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Lightweight UI Toolkit Developer's Guide
Release 1.5
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5 Using Dialogs

A Dialog is a form that occupies a part of the screen as a top level component. By default dialogs always appear as a modal entity to the user. Modality indicates that a dialog blocks the calling thread even if the calling thread is the Event Dispatcher Thread (EDT). Dialogs allow us to prompt users for information and rely on the information being returned as a response after the dialog show method. Each Dialog has a body that is located in the center of the dialog. The Body can contain a component, so you can use your own customer component or pre-built container.


A modal dialog does not release the block until a dispose method is called. For example, calling show() from another form does not release the block.

Dialog Types

For better user experience, dialogs have five types of alerts. The alert type indicates a sound to play or an icon to display if none is explicitly set:

By default the alerts are set to play the device alert sounds.

Icons are not currently provided by default, but you can manually add them to customized dialogs. Icons can be used to indicate the alert state, similar to JDialog icons in Swing. See (

Creating a Dialog

To create and show a dialog you can do the following:

The arguments to all of the show methods are standardized, though the number of arguments for each method varies. The static show methods provide support for laying out standard dialogs, providing icons, specifying the dialog title and text, and customizing the button text.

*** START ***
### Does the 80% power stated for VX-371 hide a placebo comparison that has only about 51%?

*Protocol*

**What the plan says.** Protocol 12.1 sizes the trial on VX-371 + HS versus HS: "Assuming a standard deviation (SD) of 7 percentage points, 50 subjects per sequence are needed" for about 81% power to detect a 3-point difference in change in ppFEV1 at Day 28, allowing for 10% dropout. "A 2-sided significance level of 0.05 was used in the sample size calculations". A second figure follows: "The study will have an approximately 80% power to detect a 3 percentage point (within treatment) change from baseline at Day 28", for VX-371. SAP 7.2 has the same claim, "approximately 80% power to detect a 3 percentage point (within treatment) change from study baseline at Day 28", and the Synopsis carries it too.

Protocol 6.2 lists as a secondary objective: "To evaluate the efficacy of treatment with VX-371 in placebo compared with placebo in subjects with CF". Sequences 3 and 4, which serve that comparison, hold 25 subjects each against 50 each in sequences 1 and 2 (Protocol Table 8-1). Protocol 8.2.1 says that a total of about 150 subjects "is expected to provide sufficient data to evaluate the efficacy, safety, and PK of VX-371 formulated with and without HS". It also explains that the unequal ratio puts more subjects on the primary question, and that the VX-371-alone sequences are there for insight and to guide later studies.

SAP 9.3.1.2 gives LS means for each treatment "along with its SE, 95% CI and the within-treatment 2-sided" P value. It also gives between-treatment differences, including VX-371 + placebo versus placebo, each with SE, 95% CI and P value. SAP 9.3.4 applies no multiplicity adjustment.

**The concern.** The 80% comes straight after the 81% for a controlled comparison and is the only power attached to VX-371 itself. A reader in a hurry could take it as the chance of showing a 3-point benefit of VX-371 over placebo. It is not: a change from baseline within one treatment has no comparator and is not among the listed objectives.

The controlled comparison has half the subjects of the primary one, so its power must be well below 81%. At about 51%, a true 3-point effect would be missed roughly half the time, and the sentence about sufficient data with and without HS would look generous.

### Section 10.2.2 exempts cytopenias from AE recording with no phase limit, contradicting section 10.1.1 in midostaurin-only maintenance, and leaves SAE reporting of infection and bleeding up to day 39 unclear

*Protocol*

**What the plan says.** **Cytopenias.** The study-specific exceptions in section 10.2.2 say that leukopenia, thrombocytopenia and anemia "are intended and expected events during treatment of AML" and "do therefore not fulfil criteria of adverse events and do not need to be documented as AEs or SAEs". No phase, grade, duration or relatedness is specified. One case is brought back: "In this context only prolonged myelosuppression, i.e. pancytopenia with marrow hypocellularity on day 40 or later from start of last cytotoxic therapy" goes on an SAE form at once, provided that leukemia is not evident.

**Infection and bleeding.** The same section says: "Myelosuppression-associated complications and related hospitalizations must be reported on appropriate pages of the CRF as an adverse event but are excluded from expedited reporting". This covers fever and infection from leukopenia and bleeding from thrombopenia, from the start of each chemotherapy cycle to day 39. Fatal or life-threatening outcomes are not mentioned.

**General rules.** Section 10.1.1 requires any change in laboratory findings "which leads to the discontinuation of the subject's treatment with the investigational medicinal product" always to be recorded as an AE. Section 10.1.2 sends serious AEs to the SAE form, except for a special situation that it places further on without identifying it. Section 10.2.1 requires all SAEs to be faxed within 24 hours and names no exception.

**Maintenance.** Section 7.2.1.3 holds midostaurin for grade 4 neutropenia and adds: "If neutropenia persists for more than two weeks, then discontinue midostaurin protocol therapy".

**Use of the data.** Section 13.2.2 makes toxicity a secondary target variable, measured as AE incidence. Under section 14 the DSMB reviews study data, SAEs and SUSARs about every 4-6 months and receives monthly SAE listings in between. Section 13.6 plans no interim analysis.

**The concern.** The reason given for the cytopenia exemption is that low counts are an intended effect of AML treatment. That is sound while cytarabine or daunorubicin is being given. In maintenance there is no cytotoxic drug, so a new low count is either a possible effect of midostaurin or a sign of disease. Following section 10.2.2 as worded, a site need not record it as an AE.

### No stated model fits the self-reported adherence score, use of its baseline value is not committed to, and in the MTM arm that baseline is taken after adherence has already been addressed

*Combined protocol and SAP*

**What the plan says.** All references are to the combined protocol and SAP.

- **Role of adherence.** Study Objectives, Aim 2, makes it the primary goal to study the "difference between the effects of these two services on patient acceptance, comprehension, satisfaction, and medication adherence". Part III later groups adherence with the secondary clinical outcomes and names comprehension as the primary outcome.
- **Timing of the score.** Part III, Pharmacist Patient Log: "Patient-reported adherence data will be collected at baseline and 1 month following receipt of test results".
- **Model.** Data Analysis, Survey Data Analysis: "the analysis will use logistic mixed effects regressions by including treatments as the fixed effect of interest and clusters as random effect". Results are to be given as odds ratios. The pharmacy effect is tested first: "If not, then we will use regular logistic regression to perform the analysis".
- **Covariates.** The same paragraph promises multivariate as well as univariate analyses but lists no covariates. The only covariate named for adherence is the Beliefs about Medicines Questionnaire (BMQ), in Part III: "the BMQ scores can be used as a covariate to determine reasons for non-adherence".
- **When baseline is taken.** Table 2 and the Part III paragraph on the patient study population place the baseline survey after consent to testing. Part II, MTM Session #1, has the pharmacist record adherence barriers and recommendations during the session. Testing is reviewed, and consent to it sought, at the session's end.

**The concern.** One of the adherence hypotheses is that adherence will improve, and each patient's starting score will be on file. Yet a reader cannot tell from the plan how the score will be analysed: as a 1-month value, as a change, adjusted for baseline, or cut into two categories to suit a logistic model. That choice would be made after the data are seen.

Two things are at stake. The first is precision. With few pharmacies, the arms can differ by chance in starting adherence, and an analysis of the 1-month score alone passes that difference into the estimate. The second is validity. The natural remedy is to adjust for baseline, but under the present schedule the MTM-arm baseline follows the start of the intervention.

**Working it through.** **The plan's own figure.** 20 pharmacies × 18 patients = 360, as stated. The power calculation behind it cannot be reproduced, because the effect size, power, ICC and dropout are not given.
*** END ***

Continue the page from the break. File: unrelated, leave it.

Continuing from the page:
The following list describes each argument. To see the exact list of arguments for a particular method, see the Dialog API in the API documentation located in install-dir/docs/api/lwuit.

Return Types of Show Methods

You can use one of three convenient return value show methods: void, Command, or boolean.

  • Command returns the command object the user clicked. See the Command API in the API documentation found in install-dir/docs/api/lwuit.

  • The boolean value of true is returned when the OK command is pressed or if cancelText is null (meaning there is no cancel command text visible). It is false otherwise.

Non-Static Show Methods

The dialog API provides two non-static methods to create two more types of dialogs.

The first method takes no arguments and produces a dialog without any commands. The only way to close such a dialog is to invoke the dispose() method on the dialog. Since the dialog is blocking, meaning once the dialog is displayed its calling thread can not proceed until it is closed, the call to dispose must be made from a different thread. To do this, schedule the call to dispose with a timer thread. Note that the timer thread must be started before the dialog is displayed. This approach is referred to as an auto-closing dialog.

The second dialog type has five parameters. The first four are the four wing insets (top, bottom, left, and right) and the fifth parameter determines whether to include the Dialog title assigned through the dialog constructor (see Figure 5-1).

// Call show with inset parameters, 90, 10, 10, true);

Using the dispose() Method

The dispose methods closes the current dialog and returns to the parent form. When show() is used without arguments, one way to close the dialog is to set a timer to call dispose just before calling the show method (otherwise the dispose method is never performed).

Getting the User's Input from a Dialog

As mentioned in Non-Static Show Methods, return value types can be either Command or a boolean value. For example, if a user has a dialog with two commands, Approve and Decline, the user clicks and the selected command is returned. For the boolean return type, a true or false value indicates whether the user clicked the OK command.

Figure 5-1 Typical Dialogs

Description of Figure 5-1 follows
Description of "Figure 5-1 Typical Dialogs"